You do not have to let the court decide the case just because someone filed an Unlawful Detainer action. You have the right to settle the case out of court. Even if you think you have a strong case or defense, there are a lot of good reasons to settle out of court:
If you settle early, you will not have to pay any more court or lawyer fees.
If you settle, your dispute will be over much faster than a trial.
Do Not Take off from Work:
If you settle early, you will not have to take time off from work to go to trial.
Do Not Pay the Other Side’s Costs and Fees:
If you settle, you cannot lose the case and the judge cannot order you to pay the other side’s court costs or lawyer fees.
It may be very hard to rent again if you have an Unlawful Detainer judgment against you. Many landlords check court records or Unlawful Detainer Registries to find out if a tenant had an Unlawful Detainer judgment against them.
The court provides mediators at no cost to the parties. They may help the parties reach a settlement before the trial date. They are also sometimes available at the court on the day of your trial. You can read more about the mediation process.
Sometimes the defendant agrees to leave, but needs time to find a new place. If this happens, you can enter a "conditional settlement." This is also called a Stipulation for Entry of Judgment (UD-115). You may need to consult an attorney to draft this type of document.
Agree on a Date for the Defendant to Leave:
This can be a week or a few months.
Agree to the Terms:
You must agree on how much money the defendant must pay to stay the extra time and who is paying the court costs. You also have to agree on when it is due.
Agree on the Conditions:
You must agree that the landlord will dismiss the case if the defendant pays the landlord and leaves on the due date. But, if the defendant pays late or does not leave on time, the landlord can get a judgment. The landlord just has to file the stipulation with a sworn declaration. The declaration must prove that the defendant broke the agreement.
If you decide to settle your case, then you must notify the court right away. You must complete a Notice of Settlement (CM-200) and file the form with the court to make your notification. If you are scheduled for a trial, you must still attend if you did not file the Notice of Settlement at least 10 days before the trial. You may tell the court about your settlement at that time.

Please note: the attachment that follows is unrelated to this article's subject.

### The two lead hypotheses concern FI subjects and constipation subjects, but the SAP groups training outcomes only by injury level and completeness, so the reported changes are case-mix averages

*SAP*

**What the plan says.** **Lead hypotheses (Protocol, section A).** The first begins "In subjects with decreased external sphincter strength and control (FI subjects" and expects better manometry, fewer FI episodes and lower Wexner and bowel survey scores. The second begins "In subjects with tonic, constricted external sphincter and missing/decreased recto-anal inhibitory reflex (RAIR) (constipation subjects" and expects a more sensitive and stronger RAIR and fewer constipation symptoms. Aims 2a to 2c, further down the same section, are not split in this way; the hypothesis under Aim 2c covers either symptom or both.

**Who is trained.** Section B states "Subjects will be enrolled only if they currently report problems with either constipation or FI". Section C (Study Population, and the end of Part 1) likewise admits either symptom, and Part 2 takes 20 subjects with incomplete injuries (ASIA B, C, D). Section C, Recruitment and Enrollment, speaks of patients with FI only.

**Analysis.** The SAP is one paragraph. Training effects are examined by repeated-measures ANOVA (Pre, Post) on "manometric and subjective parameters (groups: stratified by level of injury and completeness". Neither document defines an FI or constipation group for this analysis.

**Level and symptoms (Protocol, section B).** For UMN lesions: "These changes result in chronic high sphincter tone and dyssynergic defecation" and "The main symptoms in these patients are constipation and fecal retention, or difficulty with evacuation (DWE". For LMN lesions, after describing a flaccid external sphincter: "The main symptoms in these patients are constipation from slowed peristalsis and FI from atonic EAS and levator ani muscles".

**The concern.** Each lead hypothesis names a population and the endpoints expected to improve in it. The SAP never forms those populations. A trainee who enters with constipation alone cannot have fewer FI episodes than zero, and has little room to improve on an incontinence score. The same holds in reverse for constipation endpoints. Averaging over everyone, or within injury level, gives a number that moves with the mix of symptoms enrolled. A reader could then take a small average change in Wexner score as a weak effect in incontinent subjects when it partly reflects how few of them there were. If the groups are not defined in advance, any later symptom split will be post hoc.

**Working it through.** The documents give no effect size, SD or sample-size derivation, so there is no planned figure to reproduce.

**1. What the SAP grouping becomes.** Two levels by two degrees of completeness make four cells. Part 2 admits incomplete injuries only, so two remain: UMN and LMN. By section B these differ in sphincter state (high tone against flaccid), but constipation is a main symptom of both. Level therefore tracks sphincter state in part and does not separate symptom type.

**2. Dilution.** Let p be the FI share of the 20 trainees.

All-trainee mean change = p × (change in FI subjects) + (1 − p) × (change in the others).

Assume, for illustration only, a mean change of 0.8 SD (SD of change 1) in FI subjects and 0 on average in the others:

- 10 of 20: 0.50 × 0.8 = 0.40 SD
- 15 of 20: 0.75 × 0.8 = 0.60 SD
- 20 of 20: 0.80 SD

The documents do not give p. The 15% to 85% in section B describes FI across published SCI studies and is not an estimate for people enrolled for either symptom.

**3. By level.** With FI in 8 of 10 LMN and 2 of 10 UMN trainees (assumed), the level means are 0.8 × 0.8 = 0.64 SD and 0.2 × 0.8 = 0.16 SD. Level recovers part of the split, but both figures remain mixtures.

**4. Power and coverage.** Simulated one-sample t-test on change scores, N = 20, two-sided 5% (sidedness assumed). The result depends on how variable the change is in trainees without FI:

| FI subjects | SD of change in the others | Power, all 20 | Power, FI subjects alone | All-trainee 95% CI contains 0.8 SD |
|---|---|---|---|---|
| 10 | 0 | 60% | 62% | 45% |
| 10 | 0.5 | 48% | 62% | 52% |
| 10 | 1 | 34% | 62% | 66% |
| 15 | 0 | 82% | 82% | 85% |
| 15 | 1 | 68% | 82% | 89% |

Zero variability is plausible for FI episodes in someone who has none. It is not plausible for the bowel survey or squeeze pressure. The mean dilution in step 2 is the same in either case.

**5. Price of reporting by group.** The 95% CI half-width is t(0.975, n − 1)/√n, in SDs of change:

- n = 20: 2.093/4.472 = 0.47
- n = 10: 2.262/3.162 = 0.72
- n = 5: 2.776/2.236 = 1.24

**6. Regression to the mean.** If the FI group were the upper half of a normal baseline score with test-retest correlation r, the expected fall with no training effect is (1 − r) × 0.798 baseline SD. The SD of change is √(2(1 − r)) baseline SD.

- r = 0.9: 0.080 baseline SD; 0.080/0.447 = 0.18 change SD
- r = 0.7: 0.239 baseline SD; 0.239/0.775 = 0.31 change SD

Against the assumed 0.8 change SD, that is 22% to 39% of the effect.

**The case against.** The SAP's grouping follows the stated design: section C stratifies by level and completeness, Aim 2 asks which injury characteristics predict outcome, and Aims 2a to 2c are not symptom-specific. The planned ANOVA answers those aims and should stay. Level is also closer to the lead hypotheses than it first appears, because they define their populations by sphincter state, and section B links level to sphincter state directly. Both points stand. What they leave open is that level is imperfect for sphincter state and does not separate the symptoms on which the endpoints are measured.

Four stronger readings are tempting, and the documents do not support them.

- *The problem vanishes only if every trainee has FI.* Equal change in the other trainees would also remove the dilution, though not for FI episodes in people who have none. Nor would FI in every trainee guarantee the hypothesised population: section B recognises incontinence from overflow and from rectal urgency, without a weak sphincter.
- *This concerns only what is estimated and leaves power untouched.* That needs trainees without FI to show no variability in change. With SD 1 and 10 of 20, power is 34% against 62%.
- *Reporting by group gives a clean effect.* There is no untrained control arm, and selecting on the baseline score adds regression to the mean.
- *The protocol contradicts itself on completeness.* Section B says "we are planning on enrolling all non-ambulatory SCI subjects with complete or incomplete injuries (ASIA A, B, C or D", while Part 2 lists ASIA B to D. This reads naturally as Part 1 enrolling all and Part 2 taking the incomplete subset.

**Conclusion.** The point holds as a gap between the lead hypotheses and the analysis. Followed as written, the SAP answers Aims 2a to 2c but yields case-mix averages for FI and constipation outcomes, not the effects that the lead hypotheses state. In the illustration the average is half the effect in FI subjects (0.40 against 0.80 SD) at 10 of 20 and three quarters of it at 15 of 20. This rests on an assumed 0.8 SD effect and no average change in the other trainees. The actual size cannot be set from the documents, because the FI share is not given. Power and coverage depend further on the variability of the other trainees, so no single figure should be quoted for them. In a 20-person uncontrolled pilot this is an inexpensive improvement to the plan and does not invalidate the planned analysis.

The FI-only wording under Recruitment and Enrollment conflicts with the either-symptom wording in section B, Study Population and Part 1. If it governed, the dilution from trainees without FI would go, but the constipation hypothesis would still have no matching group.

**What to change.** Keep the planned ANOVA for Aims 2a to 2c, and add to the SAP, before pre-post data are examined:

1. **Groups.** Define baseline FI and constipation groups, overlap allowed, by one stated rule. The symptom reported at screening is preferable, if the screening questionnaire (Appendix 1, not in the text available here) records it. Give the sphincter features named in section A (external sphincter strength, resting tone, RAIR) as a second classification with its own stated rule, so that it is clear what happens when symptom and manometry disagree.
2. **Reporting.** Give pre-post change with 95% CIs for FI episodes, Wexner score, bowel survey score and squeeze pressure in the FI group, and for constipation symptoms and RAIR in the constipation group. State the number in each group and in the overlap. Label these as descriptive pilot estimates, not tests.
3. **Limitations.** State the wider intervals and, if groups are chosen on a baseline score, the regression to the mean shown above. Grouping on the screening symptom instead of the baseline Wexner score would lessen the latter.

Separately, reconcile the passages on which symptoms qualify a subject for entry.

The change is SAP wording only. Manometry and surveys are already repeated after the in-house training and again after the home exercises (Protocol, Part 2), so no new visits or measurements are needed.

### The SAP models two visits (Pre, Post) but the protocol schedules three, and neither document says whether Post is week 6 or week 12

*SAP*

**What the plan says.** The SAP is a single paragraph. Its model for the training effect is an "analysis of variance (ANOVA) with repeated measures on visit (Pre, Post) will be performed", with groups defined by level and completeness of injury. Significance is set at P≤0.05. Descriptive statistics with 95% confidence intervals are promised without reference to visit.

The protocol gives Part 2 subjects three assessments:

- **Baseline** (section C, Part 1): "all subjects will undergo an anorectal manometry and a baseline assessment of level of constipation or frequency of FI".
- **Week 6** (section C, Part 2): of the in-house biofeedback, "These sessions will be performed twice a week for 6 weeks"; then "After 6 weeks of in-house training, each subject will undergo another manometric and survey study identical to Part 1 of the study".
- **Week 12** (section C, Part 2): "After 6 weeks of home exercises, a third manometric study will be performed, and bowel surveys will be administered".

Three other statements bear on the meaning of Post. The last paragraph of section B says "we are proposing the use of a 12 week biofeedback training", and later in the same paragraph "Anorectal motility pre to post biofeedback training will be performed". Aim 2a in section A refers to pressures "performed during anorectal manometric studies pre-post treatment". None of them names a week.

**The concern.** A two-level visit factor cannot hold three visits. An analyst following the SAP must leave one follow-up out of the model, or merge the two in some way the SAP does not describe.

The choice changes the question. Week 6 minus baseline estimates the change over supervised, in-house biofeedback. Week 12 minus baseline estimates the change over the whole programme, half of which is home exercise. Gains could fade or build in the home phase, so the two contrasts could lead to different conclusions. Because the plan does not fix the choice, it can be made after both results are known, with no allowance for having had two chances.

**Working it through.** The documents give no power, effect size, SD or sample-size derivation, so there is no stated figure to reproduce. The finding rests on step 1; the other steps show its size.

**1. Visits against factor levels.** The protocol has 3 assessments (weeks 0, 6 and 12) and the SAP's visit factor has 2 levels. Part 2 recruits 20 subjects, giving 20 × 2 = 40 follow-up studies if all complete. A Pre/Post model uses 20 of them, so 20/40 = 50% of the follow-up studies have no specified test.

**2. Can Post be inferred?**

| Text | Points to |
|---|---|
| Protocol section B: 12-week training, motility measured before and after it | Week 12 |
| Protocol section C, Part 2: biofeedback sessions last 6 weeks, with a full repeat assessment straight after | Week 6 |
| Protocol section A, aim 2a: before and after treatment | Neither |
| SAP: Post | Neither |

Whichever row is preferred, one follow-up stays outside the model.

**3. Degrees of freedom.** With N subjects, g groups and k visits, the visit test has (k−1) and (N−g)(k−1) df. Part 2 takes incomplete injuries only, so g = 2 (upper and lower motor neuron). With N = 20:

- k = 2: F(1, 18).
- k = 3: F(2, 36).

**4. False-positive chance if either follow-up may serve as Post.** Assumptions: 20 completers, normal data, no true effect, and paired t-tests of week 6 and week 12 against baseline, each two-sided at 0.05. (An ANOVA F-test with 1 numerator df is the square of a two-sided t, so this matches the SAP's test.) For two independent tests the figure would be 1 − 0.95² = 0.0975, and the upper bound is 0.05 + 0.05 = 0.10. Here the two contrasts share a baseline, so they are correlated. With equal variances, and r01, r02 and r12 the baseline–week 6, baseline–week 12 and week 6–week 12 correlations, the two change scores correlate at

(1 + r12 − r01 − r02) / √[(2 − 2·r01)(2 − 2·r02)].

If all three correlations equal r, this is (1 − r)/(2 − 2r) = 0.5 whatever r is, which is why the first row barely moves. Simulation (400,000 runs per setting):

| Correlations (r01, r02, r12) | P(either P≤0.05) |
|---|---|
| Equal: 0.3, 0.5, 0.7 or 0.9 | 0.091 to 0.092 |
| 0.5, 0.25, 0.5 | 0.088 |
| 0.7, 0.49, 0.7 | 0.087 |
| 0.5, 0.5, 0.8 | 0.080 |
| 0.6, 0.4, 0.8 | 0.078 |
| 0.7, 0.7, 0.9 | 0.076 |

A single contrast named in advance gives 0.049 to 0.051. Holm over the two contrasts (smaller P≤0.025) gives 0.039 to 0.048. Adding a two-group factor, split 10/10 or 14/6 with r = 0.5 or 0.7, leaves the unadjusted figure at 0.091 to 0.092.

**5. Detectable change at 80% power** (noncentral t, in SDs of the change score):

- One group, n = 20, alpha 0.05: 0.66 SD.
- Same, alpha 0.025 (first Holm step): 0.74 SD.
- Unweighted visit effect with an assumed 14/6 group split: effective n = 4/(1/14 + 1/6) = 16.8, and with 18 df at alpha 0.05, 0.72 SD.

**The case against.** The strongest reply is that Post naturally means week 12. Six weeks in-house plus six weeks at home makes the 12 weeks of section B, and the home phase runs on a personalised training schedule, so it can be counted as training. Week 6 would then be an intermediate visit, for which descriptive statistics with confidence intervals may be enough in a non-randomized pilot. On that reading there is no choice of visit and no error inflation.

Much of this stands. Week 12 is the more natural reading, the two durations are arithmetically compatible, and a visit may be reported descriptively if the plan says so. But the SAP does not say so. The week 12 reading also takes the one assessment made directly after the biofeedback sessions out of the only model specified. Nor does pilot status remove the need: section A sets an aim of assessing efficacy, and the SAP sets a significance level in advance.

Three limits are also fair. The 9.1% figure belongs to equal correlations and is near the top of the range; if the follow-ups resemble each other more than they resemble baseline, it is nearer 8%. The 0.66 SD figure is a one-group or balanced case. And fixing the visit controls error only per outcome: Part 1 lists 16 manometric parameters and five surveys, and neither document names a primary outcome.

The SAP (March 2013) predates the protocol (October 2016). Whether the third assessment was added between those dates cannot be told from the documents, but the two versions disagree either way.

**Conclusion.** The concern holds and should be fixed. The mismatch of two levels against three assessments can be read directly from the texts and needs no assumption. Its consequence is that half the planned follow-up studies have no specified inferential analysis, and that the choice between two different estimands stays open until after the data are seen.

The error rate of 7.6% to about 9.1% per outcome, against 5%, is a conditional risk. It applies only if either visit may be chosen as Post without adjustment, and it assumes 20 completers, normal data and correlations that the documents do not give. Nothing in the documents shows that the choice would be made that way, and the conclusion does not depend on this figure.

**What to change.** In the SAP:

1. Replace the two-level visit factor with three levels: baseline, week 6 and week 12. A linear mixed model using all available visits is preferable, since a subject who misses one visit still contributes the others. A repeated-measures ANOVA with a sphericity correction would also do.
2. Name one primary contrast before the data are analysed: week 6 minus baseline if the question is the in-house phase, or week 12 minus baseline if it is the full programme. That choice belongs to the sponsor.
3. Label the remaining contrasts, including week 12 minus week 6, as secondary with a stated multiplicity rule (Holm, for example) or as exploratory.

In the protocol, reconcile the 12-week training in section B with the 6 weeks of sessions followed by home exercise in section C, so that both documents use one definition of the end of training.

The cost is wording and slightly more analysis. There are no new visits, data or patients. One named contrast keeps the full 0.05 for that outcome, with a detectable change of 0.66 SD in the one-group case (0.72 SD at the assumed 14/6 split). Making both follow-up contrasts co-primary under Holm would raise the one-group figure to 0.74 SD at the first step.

If your agreement included conditions, then you must include the date that the conditions will be completed on the Notice of Settlement. You must file a dismissal of the entire action within 45 days from the date of completion.
If your agreement did not include conditions, you must include the date of the settlement on the Notice of Settlement. You must file a dismissal of the entire action with 45 days from the date of settlement.
The court will schedule a review hearing 45 days from the date indicated on Notice of Settlement if you do not file a dismissal of the entire action. The court will dismiss the action if you do not appear and give the court a good reason not to.
If the defendant has not filed a response, there is a "first paper" filing fee to file a Stipulation or Notice of Settlement. It is based on the number of defendants signing the stipulation:
If the defendants cannot afford the filing fees, they may qualify to have the fees waived. Read more about fee waivers.
Settling an Unlawful Detainer action may be complicated. The court’s Self-Help Center staff can provide you with general information; however, you may wish to consult an attorney who specializes in Unlawful Detainers. If you are the plaintiff, the cost of an attorney may be cheaper than the additional rent and damages you lose if your case is delayed or dismissed for a legal defect. If you are the defendant, an attorney can make sure that the terms of the settlement are fair and appropriate.
You can find the location of the Self-Help Centers, Lawyer Referral Services, and online resources about landlord-tenant law on the General Information page.